Think About Basis When Planning Gifts
When planning gifts to family, keep basis, income tax and gift, estate and generation-skipping transfer taxes (transfer taxes) in mind.

Why? Lifetime gifts of appreciated assets keep their basis in the hands of the donee (carryover). Transfers at death receive a new fair market value basis. With fewer families expected to be subject to transfer taxes, at least while the higher basic exclusion and GST exemption are in effect, the tax planning related to gifting may change.

Plan Now for 2018
Plan to review and update your wealth plan with your legal, tax and financial advisors in the New Year.

Why? Changes in the basic exclusion and GST exemption amounts for gift, estate and generation-skipping transfer taxes can have a material effect on how your estate plan will operate. Changes in the tax treatment and rates for pass-through entities (partnerships, limited liability companies and S-corporations), sole proprietorships and corporations may impact decisions regarding the choice of entity and tax elections for passive and active business owners.

Remember, each person’s tax situation is unique and you should confer with your tax and legal advisors regarding any year-end or new-year tax-related decisions in your circumstance.


The following tables provide a summary organized in three parts:

  • Estate, Gift and Generation-Skipping Transfer Taxes
  • Individual and Pass-Through Business Income Tax
  • Corporate Income Tax


Not everything will be different in 2018. Some of the current rules that will remain in effect include:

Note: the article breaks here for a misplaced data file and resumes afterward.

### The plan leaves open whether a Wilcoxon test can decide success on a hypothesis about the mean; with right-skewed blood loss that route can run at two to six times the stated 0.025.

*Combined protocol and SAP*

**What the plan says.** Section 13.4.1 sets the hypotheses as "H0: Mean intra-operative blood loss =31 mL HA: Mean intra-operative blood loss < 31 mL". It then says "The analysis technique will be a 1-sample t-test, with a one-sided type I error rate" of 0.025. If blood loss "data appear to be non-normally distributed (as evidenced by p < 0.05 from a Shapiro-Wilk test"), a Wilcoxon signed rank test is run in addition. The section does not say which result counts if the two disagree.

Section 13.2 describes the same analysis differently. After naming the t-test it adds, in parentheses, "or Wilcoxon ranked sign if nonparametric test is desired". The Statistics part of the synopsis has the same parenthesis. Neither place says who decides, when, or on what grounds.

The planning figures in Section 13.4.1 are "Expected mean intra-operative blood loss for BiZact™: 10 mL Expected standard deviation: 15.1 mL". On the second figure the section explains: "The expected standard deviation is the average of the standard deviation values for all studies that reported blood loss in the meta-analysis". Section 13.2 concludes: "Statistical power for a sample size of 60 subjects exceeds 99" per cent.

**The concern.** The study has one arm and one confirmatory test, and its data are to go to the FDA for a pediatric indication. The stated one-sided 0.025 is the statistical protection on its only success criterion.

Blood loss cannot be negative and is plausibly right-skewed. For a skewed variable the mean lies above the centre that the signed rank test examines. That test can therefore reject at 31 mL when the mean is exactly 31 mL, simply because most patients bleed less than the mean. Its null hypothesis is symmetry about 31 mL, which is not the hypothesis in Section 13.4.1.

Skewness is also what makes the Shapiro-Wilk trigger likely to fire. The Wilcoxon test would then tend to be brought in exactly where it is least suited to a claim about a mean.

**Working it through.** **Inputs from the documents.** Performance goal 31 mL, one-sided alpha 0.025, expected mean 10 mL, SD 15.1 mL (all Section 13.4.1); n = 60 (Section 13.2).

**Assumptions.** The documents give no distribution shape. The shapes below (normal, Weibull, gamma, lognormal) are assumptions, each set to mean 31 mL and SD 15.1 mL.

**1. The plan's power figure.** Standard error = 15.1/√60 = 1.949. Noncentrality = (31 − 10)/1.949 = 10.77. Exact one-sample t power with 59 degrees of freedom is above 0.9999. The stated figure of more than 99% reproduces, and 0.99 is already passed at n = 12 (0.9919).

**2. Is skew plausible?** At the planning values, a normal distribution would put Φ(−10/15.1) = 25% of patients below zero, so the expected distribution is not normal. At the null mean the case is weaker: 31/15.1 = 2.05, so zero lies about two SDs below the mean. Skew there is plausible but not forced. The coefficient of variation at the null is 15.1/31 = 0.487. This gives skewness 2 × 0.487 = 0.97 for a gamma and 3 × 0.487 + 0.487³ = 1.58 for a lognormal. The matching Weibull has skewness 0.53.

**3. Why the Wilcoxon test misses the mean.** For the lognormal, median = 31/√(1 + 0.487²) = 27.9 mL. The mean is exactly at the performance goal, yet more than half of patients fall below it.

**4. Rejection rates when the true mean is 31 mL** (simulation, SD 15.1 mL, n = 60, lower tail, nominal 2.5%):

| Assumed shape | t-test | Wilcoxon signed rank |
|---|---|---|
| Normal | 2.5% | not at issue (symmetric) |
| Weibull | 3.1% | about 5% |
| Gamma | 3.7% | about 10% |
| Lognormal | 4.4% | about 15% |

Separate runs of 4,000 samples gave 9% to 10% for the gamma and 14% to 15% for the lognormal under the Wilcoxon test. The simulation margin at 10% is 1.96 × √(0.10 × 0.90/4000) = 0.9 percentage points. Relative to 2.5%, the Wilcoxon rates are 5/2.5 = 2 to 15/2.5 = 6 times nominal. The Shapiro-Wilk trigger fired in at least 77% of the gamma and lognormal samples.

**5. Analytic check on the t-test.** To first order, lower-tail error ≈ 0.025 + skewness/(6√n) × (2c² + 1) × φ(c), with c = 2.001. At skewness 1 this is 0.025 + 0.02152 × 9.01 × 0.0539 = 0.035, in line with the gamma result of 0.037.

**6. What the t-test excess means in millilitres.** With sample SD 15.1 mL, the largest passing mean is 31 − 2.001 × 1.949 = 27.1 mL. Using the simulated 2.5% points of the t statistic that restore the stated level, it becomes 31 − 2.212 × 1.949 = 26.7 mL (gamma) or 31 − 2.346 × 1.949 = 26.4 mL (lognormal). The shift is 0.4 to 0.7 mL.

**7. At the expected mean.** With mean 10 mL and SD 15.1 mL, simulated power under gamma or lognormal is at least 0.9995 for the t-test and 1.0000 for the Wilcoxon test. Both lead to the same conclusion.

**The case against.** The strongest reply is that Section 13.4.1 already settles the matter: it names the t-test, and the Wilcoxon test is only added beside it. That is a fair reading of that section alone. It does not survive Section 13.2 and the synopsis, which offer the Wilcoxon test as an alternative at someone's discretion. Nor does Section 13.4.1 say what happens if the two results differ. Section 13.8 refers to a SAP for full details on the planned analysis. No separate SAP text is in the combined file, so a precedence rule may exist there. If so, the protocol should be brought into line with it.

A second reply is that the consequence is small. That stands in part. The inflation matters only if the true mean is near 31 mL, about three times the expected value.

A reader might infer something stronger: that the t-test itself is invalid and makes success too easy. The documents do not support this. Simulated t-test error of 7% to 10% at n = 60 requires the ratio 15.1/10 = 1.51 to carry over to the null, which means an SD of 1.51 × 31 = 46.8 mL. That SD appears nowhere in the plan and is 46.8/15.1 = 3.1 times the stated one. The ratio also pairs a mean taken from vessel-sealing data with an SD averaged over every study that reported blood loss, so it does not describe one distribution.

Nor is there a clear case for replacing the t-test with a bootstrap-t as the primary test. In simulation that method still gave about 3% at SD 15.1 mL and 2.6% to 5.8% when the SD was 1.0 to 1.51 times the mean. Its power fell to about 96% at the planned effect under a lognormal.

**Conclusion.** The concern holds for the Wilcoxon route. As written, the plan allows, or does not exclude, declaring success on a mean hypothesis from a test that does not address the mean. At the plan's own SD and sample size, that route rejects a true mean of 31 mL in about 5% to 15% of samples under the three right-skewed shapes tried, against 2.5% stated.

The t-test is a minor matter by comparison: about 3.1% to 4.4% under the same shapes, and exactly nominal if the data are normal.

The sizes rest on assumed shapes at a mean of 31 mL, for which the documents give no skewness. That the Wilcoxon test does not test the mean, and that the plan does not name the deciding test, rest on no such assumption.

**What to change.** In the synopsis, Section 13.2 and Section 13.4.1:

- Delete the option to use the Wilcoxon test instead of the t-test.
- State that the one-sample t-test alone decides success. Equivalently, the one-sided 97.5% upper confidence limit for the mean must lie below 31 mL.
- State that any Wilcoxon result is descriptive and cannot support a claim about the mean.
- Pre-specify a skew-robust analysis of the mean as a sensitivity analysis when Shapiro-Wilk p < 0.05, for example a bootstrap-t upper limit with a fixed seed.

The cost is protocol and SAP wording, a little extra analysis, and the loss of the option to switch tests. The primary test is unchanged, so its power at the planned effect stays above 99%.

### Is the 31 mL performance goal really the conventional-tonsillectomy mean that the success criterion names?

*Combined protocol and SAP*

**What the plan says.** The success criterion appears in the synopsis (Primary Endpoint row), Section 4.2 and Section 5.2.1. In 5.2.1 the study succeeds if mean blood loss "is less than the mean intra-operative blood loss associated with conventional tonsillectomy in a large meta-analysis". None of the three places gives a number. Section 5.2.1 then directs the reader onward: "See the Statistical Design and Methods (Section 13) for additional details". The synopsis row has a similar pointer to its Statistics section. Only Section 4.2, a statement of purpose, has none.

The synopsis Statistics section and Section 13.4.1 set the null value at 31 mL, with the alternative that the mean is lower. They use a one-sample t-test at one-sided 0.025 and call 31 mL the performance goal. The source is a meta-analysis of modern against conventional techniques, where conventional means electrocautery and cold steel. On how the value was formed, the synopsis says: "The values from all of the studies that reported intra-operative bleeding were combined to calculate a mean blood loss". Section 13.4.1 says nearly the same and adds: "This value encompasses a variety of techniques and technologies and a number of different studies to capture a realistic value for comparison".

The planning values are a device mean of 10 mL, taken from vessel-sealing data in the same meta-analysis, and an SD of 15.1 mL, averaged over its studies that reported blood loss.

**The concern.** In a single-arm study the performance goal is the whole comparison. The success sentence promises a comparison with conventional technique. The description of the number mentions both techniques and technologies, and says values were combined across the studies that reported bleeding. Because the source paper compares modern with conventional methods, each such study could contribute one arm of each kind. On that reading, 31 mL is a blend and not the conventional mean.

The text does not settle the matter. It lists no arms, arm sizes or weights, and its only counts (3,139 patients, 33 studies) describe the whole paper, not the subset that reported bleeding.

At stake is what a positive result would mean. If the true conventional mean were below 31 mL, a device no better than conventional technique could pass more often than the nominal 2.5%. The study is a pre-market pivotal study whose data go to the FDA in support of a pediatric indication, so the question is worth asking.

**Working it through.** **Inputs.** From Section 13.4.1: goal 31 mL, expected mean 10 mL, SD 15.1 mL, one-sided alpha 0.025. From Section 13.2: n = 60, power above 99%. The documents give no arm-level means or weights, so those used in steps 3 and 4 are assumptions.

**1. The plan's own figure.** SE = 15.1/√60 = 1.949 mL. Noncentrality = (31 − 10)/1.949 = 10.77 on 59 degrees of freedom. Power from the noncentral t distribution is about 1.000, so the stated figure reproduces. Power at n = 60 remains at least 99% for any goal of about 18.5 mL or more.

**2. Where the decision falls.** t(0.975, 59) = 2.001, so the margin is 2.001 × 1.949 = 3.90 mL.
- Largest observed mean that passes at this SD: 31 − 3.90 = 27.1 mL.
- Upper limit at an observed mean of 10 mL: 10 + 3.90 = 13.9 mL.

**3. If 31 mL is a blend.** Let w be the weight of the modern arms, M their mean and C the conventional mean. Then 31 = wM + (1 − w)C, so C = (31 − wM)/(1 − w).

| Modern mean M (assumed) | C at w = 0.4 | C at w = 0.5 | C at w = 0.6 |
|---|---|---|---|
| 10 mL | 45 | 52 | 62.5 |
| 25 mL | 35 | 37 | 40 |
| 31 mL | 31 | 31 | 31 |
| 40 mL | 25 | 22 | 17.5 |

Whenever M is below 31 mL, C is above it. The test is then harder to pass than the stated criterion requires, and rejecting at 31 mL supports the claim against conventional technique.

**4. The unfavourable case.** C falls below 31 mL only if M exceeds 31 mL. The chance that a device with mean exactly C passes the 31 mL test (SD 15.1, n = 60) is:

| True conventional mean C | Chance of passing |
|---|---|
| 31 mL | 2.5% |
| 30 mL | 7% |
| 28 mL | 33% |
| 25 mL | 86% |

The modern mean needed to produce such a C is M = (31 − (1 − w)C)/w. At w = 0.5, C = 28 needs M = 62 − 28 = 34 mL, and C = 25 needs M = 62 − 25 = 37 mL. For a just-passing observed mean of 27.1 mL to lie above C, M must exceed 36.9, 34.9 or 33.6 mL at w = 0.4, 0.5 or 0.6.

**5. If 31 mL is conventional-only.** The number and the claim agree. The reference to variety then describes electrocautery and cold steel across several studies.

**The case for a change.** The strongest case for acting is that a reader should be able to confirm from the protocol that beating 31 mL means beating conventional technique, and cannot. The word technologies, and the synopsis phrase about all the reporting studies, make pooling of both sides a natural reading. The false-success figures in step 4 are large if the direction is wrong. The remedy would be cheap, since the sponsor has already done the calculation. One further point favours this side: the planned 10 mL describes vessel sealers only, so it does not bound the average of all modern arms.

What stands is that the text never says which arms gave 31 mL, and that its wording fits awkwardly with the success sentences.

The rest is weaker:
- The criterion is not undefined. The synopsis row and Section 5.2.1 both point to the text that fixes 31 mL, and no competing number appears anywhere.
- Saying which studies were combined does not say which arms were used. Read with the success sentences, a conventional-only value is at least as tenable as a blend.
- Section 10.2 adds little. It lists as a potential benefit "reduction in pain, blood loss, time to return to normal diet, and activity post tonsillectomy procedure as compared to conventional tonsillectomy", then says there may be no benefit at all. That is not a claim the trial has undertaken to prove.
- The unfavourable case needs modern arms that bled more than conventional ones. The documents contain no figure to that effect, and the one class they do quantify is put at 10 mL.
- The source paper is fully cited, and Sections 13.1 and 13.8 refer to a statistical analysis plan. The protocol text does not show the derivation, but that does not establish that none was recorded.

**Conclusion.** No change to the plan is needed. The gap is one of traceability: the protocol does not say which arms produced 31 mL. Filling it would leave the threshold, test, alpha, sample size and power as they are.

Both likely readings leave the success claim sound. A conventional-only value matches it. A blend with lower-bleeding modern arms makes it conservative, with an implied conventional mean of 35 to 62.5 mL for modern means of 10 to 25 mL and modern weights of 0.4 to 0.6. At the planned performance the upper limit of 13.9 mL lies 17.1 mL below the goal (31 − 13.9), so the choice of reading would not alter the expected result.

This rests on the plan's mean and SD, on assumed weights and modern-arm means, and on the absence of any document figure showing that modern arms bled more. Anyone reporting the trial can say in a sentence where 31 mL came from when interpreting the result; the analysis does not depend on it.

• The tax basis of appreciated assets gifted during life to family and friends will retain their basis in the hands of the donee. The tax basis of assets at death will be adjusted to fair market value.
  • A married person’s unused estate tax exclusion amount at death may be used by their surviving spouse.
  • Long-term capital gain and qualified dividend individual income tax rates will remain at 0%, 15% and 20%. The 28% tax rate for collectibles also remains in effect.
  • The 3.8% net investment income tax will remain in effect for high-income taxpayers.
  • Specific lot takedown methodology may still be used by investors as they will not be required to sell their oldest lot of shares first. The proposed "first-in first-out" rule did not make it into the final version of the bill.
  • The $250,000 (single) or $500,000 (married) exemption of gain on the sale of a principal residence is still available to homeowners.
  • Tax deferred retirement savings in 401k accounts and IRAs will remain available.


We never know with certainty what the future will be. Surprises happen. In the ordinary course, the next steps are expected to be as depicted below.


Now that the ink of the President's signature on the Major 2017 Tax Act is dry, the work on technical corrections and related regulations will begin. We are monitoring developments daily.